Young People and News: Only Indifferent if We Let them Be

The current generation of young adults and adolescents has never known a world without technology. They grew up online and were raised with social media. They have always been a part of the Information Society, and, in some ways, it is starting to show. The media habits of people my age, 20, and younger tend to reflect what appears to be a feigning interest in news and politics. They skim through news feeds, digesting almost none of what they see. They find it difficult to believe that people still pick up hard copies of newspapers when the same news is available on the computer. Looking at these things, one might think that all young people are indifferent to news and politics, but this is not the case. Young people are not indifferent to issues at all; they merely need them to be presented in a different way than traditional news.

Christopher Sopher, a senior at the University of North Carolina at Chapel Hill, conducted a major research project titled “Thinking Younger.” In his research, Sopher focused on the relationship between news media and its newest consumers. From his findings, he was able to compile a list of ten things news organizations can do to cater to young people. His findings were consistent with the idea that young people are interested in news and politics, they have just developed different expectations when it comes to aggregating their news. Sopher’s research suggested on the whole that “…there’s a significant gap between you peoples’ interest in the news and their consumption of it, suggesting that youngsters expect news to find them, rather than the other way around. Sopher found that aggregators are key and that network news lacks compatibility with young peoples’ lifestyles,” (Baume). What this basically means is that if news organizations try to reach the youth in their element and on their level, they will soak it up just like anything else.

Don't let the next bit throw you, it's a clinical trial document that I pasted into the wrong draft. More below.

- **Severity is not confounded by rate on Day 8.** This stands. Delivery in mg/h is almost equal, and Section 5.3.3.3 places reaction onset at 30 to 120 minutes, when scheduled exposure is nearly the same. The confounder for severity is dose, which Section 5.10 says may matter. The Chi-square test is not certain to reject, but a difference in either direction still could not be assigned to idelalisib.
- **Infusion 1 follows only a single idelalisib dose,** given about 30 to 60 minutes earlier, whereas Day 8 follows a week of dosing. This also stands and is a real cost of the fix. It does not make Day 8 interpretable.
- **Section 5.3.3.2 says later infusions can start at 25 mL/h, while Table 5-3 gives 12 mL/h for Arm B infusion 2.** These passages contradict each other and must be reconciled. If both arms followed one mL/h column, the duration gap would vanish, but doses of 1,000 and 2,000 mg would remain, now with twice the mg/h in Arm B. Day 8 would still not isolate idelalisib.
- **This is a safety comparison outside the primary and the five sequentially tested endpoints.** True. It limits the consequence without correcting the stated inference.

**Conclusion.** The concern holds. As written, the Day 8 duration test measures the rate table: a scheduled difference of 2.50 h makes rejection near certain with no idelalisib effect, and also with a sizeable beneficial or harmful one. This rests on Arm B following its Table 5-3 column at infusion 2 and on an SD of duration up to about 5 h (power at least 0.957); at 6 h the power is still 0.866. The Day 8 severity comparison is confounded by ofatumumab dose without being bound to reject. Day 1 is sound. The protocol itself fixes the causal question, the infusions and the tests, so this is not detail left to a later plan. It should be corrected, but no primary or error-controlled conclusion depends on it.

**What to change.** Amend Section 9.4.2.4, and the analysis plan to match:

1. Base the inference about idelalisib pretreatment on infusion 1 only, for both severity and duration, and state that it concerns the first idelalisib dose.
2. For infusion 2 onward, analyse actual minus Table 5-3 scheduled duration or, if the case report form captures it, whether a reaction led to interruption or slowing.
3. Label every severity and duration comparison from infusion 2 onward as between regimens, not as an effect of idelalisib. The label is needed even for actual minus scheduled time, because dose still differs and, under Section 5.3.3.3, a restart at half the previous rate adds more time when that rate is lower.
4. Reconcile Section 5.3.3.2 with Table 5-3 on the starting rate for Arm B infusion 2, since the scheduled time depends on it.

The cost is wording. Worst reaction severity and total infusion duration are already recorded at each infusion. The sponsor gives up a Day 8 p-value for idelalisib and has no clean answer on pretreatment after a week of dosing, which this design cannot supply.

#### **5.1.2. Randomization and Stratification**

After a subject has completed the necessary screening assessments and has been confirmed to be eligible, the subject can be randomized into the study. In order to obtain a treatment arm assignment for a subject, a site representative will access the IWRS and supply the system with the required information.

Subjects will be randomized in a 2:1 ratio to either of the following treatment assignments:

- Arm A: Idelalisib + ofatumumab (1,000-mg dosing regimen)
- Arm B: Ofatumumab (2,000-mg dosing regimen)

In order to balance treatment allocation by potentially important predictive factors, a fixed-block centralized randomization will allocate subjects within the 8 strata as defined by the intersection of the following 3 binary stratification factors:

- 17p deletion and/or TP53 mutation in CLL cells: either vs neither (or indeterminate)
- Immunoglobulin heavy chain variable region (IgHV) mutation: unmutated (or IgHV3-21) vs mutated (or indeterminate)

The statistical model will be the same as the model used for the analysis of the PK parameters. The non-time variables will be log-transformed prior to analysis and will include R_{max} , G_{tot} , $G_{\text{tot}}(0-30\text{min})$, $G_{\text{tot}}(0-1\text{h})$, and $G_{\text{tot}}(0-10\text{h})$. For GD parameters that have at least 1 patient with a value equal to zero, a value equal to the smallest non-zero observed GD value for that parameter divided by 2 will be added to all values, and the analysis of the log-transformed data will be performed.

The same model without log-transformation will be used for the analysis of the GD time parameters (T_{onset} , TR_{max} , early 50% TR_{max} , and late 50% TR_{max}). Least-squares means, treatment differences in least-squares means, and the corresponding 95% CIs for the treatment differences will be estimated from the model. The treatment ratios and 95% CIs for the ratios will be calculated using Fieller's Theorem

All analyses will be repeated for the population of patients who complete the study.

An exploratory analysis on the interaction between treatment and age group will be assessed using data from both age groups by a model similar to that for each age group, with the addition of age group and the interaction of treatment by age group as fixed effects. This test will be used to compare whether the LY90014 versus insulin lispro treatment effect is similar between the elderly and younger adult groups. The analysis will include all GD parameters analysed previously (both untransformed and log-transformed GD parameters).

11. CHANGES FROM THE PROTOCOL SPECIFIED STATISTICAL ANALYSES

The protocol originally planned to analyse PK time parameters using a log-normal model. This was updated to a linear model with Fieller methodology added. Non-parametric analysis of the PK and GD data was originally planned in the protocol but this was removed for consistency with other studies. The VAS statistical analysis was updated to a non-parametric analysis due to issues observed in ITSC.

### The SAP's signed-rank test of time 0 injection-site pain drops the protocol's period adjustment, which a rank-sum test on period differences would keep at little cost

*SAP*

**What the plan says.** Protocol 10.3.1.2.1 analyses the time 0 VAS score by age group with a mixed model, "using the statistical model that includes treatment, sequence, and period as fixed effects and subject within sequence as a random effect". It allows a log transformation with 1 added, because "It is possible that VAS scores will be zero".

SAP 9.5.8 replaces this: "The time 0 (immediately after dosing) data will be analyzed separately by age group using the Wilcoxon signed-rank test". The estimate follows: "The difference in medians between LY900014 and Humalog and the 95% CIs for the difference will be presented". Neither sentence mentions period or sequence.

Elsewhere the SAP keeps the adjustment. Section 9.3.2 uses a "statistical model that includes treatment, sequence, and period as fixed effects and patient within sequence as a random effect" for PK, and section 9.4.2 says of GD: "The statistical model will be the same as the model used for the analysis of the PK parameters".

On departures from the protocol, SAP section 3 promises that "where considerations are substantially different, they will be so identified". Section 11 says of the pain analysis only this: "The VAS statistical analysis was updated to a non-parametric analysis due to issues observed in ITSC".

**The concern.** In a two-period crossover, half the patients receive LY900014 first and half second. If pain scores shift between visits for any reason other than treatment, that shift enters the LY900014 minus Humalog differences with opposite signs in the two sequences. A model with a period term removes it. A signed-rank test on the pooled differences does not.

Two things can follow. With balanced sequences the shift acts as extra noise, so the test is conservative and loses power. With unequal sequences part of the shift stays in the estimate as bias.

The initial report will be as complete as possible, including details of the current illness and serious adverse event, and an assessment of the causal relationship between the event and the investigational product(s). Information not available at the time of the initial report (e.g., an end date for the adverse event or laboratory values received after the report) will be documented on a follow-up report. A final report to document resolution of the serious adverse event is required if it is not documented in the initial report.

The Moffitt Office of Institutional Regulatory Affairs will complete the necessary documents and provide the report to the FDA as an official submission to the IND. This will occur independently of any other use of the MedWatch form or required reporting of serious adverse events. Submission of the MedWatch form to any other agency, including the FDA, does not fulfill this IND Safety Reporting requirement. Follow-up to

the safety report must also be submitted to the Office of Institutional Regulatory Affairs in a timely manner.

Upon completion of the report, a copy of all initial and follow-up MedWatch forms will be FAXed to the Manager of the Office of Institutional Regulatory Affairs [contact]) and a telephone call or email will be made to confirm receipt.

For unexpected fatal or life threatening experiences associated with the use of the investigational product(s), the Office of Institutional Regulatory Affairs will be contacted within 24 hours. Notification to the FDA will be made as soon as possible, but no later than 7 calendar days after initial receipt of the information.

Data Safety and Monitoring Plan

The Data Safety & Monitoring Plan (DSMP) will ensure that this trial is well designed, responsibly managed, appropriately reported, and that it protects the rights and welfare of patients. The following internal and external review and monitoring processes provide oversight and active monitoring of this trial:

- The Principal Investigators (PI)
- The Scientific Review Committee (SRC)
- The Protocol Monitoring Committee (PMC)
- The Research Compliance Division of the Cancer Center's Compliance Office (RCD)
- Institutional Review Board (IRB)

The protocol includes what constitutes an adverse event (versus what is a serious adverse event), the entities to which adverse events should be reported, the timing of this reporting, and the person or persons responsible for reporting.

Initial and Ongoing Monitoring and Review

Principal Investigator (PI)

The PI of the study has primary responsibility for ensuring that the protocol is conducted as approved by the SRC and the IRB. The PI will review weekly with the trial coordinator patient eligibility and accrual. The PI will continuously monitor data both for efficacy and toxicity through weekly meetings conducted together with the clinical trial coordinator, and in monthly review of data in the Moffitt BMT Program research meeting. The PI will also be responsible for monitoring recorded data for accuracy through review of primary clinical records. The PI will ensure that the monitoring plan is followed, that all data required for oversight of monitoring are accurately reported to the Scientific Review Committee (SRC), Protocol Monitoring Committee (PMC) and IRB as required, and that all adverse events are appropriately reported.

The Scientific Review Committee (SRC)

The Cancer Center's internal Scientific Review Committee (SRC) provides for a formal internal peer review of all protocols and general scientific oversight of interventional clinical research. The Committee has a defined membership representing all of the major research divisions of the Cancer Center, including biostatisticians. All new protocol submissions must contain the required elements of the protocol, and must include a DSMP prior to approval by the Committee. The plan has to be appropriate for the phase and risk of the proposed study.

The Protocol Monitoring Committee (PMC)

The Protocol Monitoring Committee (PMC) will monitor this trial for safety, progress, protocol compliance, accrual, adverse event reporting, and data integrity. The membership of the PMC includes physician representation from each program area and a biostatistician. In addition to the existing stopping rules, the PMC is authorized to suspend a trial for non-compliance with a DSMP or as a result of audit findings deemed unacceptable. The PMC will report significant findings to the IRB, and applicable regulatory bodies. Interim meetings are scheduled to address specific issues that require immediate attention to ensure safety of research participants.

Looking at some of the main issues Sopher addressed in his research, there was definitely a focus on the presentation and accessibility of the news. He found that news websites that were easy to navigate and formatted for the information they are trying to present were more widely accepted by young people. When information is easy to obtain and presented in a visually stimulating way, young people are more likely to want to garner knowledge. A good way to consider this is to look at the New York Times online. When the New York Times made its way onto the internet, it basically became a newspaper with clickable articles. This design is not very visually appealing, nor is it necessarily easy to navigate, especially on a cell phone. Since its introduction to the internet, the New York Times has made some very helpful changes to its design that will encourage people, both young and old, to read all of the material presented to them.

Another major factor in getting people to consume the news is sharable content. With websites like Facebook and Twitter, young people are constantly sharing information about not only their personal lives, but also materials they have found on the internet that they believe other people might be interested in as well. As such, Sopher told Baume that “the news needs a form of social-stream life support,” (Baume) or something that will make it easily sharable. Adding buttons at the end of articles that will automatically share them, or even posting them to a news organization’s own social media pages are great ways to get young people interested and involved in news and politics. In fact, the benefit of using social media is two-fold. By putting news onto social media, young people are able to easily comment on what is posted. In this way, they feel as though they are actively participating and therefore more likely to get involved in discussions about news and politics. Without that opportunity, very few young people would be voicing their opinions.

The youth today are not lazy; they are merely adapted to a new form of news aggregation. Young people today want news to come to them as easily as everything else does on the internet. If it does not, they tend not to put in the extra effort that the pre-internet generation does to be informed. By simply adjusting the techniques used to disseminate news to people, news organizations can increase young people’s interest and involvement in news and politics today.


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